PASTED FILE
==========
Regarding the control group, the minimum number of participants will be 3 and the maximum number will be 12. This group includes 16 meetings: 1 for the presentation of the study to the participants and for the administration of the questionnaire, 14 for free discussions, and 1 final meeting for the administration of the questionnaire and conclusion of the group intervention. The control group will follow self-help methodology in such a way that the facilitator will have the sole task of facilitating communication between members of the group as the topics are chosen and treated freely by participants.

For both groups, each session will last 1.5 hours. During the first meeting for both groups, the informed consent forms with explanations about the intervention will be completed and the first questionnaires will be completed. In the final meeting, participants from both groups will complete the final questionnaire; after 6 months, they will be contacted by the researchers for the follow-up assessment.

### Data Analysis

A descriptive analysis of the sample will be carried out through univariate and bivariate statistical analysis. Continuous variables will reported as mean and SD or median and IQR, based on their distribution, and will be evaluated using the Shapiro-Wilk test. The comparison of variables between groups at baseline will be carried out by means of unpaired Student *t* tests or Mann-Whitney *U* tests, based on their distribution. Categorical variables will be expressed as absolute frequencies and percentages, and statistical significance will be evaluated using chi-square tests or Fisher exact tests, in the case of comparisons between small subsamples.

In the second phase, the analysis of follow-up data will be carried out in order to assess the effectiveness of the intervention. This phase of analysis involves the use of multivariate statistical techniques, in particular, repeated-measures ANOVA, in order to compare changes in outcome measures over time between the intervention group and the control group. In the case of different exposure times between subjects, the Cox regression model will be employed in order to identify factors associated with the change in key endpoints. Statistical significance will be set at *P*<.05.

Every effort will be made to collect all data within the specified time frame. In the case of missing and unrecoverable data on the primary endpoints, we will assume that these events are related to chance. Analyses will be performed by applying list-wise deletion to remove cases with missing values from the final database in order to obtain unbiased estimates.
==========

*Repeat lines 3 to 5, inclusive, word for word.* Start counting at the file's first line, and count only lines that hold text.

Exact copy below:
### Data Analysis

A descriptive analysis of the sample will be carried out through univariate and bivariate statistical analysis. Continuous variables will reported as mean and SD or median and IQR, based on their distribution, and will be evaluated using the Shapiro-Wilk test. The comparison of variables between groups at baseline will be carried out by means of unpaired Student *t* tests or Mann-Whitney *U* tests, based on their distribution. Categorical variables will be expressed as absolute frequencies and percentages, and statistical significance will be evaluated using chi-square tests or Fisher exact tests, in the case of comparisons between small subsamples.

In the second phase, the analysis of follow-up data will be carried out in order to assess the effectiveness of the intervention. This phase of analysis involves the use of multivariate statistical techniques, in particular, repeated-measures ANOVA, in order to compare changes in outcome measures over time between the intervention group and the control group. In the case of different exposure times between subjects, the Cox regression model will be employed in order to identify factors associated with the change in key endpoints. Statistical significance will be set at *P*<.05.